KUALA LUMPUR (AFP): Malaysia’s extraordinary 1MDB corruption scandal allegedly saw top officials loot billions from a state fund and go on a worldwide spending spree - buying up super-yachts, paintings by Van Gogh and Monet, and financing a Hollywood blockbuster.
The controversy has had a huge impact in Malaysia, contributing to the downfall of a coalition that had ruled the country since its independence from Britain in 1957.
Goldman Sachs’s role in the scandal is under growing scrutiny - Malaysia’s new government this week filed criminal charges, accusing the Wall Street firm and former employees of stealing billions, bribery and lying. Goldman says it will fight the accusations.
Here is a look back at the saga:
What is 1MDB?
1Malaysia Development Berhad (1MDB) is a state investment fund which Datuk Seri Najib Tun Razak launched in 2009 shortly after becoming Malaysia’s prime minister.
Its portfolio has included power plants and other energy assets in Malaysia and the Middle East, and real estate in Kuala Lumpur.
The fund was closely overseen by Najib.
Whistle-blowers say Low Taek Jho - commonly known as Jho Low, a jet-setting Malaysian financier close to Najib but with no official positions - helped set up 1MDB and made key financial decisions.
Concerns escalated in 2014 as 1MDB slid into an US$11bil debt hole, and intensifying public scrutiny led to a string of revelations concerning missing funds.
The issue exploded in July 2015 when The Wall Street Journal published documents showing Najib received at least US$681mil in payments to his personal bank accounts.
The US Department of Justice launched a probe due to claims that stolen Malaysian public money was laundered through the US financial system, and filed lawsuits seeking some US$1.7bil in assets allegedly purchased with the cash.
In its civil suits, the department said more than US$4.5bil was stolen from 1MDB by high-level officials at the fund and their associates between 2009 and 2015.
Tens of millions of dollars in stolen money was used in 2012 by Najib’s stepson Riza Aziz, an aspiring film producer, to fund the Hollywood film The Wolf of Wall Street, starring Leonardo DiCaprio.
Hundreds of millions were used, mainly by Riza and Low, to purchase high-end real estate in Beverly Hills, New York and London, a Monet painting for US$35mil, a Van Gogh for US$5.5mil, a US$35milBombardier jet, a US$100mil stake in EMI Music Publishing, and a US$250mil yacht.
Najib desperately sought to contain the scandal, targeting critics and introducing repressive laws, but the allegations hit the popularity of his long-ruling coalition and contributed to its shock election loss in May.
A new government headed by veteran politician Tun Dr Mahathir Mohamad, who is 93 and in his second stint as premier, came to office and has reopened investigations.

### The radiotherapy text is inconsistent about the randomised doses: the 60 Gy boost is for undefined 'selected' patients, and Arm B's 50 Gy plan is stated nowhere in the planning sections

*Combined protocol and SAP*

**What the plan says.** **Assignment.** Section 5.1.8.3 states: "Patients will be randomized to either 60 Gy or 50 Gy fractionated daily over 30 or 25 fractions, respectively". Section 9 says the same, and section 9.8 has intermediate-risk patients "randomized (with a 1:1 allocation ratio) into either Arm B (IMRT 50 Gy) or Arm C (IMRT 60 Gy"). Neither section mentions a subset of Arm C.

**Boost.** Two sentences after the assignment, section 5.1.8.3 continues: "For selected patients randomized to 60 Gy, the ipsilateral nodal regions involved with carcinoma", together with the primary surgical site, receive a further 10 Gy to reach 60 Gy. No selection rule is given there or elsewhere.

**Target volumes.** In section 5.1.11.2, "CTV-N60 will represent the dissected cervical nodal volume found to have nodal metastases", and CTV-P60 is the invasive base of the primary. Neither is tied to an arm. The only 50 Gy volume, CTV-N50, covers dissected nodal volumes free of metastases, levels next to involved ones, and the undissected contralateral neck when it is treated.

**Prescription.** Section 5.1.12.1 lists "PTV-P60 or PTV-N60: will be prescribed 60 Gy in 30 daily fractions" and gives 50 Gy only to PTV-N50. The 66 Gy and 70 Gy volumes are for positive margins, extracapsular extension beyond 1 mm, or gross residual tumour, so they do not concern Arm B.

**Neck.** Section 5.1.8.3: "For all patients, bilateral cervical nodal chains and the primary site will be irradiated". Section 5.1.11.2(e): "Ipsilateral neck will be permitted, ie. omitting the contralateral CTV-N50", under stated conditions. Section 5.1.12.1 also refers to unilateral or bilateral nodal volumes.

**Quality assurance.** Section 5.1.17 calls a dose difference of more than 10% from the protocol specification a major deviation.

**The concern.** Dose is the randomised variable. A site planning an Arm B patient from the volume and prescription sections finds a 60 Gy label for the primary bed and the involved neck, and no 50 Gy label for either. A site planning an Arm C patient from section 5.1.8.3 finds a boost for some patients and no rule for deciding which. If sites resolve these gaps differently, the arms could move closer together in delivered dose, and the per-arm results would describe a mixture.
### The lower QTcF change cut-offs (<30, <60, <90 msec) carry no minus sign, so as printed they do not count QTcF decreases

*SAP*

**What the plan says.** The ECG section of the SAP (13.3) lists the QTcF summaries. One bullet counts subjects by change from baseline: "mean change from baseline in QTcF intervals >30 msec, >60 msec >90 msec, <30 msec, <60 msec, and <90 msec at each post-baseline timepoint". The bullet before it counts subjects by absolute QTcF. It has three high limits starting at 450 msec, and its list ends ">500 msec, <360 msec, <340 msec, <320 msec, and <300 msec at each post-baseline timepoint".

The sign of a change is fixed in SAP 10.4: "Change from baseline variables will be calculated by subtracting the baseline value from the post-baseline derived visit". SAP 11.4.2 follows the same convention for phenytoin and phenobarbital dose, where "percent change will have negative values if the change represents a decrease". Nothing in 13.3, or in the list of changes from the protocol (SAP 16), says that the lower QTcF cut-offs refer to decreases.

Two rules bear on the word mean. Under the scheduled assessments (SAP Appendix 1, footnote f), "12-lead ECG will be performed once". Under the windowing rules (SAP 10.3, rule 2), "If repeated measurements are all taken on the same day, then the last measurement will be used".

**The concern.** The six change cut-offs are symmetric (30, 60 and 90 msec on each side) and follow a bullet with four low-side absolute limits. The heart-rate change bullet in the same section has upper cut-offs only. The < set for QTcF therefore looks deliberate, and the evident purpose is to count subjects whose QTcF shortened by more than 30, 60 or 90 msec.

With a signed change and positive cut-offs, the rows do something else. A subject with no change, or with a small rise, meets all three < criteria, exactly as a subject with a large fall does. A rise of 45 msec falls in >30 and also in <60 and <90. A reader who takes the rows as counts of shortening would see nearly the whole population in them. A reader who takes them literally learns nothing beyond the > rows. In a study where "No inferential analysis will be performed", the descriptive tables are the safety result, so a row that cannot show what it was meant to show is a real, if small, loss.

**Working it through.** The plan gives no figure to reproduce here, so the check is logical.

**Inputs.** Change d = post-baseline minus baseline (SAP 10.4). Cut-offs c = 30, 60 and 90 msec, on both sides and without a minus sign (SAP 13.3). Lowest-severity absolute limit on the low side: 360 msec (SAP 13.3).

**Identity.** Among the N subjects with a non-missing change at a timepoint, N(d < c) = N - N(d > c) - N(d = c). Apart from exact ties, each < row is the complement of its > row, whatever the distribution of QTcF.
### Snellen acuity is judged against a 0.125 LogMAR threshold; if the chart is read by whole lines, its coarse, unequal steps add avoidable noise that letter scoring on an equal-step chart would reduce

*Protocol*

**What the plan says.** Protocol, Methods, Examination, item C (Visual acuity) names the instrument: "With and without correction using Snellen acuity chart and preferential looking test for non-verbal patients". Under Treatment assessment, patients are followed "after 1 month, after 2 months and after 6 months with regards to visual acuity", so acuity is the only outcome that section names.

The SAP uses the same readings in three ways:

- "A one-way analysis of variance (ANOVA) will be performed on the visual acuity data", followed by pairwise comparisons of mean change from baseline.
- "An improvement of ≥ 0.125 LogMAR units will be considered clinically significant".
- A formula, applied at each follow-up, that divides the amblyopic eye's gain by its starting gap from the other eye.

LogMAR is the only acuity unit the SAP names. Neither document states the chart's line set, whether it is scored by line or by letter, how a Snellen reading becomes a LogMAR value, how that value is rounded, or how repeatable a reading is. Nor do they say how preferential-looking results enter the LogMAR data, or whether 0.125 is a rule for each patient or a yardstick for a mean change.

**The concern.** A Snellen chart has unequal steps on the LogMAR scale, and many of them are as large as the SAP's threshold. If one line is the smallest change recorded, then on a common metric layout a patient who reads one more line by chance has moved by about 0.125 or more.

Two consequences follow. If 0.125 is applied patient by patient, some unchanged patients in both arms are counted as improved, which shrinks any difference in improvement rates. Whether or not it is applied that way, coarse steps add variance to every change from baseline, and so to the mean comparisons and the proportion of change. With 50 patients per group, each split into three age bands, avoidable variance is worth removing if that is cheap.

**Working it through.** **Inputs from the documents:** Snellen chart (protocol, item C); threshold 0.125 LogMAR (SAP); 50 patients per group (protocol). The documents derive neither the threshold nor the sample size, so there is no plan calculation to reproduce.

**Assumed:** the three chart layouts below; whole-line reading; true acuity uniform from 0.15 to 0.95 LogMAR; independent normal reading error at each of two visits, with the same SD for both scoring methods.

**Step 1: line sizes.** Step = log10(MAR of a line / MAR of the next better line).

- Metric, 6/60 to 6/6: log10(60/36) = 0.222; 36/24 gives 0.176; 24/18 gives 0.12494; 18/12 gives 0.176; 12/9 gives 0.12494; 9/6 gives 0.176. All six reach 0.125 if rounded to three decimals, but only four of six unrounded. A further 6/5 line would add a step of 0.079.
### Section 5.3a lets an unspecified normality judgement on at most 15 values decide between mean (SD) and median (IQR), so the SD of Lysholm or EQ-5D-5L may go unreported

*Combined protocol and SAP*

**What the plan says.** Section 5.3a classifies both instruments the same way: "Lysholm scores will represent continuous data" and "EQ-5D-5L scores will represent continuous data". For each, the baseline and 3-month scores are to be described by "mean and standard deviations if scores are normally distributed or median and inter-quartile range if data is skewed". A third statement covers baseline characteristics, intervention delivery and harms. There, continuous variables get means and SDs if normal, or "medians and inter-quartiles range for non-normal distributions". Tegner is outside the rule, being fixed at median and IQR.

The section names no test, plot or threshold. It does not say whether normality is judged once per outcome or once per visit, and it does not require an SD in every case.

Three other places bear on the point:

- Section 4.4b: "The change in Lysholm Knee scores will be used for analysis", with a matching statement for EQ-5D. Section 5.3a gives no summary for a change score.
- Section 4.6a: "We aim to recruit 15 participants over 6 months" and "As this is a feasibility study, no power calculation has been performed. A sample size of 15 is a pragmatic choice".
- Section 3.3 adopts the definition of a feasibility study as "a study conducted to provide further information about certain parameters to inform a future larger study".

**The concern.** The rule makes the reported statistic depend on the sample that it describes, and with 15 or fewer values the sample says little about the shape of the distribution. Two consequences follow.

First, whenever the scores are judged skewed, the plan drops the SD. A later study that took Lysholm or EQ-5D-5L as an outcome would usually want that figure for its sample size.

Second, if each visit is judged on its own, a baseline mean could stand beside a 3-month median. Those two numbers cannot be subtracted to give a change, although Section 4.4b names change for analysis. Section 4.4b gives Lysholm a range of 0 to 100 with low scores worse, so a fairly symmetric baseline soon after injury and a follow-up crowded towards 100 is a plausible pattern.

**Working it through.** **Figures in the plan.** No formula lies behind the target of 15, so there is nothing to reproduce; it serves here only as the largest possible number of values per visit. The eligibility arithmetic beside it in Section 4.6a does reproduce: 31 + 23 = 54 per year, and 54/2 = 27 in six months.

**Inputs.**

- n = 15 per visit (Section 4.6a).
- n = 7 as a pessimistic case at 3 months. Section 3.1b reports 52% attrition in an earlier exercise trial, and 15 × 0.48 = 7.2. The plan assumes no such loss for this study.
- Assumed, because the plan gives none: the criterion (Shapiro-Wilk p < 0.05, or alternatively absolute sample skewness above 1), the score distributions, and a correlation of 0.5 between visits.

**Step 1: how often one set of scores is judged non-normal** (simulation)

Najib has been arrested and hit with dozens of charges, most linked to the alleged looting of 1MDB, and will go on trial next year. He denies any wrongdoing.
Goldman Sachs faces mounting questions about its role in the scandal as the bank helped 1MDB raise US$6.5bil through three bond issues in 2012 and 2013.
Malaysia’s new government announced charges Monday (Dec 17) against subsidiaries of Goldman and two of its former employees related to the controversy.
They are accused -- along with Low and a former 1MDB employee -- of misappropriating US$2.7bil from the bond issues, bribing officials to ensure they were selected to carry out the work and giving false statements to investors.
The two ex-bankers named in the charges are Tim Leissner, who worked as Southeast Asia chairman and managing director at Goldman, and Roger Ng Chong Hwa, a managing director at the firm.
Both men had already been charged over the scandal in the US last month, with Leissner pleading guilty while Ng was arrested in Malaysia. Low remains at large and maintains his innocence.
Goldman has vowed to fight the charges.
What about the bonds?
Malaysia’s finance minister has pledged to honour 1MDB debt obligations, meaning the government will have to make regular interest payments on the fund’s borrowings to bondholders, and pay off the full amount when the bonds mature, in 2022 and 2023.
As part of their case against Goldman, Malaysia is seeking fines in excess of the US$2.7bil allegedly looted from the bonds as well as the US$600mil paid to the bank in fees -- which would help the government cover the debts.
Authorities are also moving to claw back assets allegedly bought with stolen money and sell them off. Mahathir has said he wants to recover US$4.5bil allegedly taken from 1MDB, according to Bloomberg News. - AFP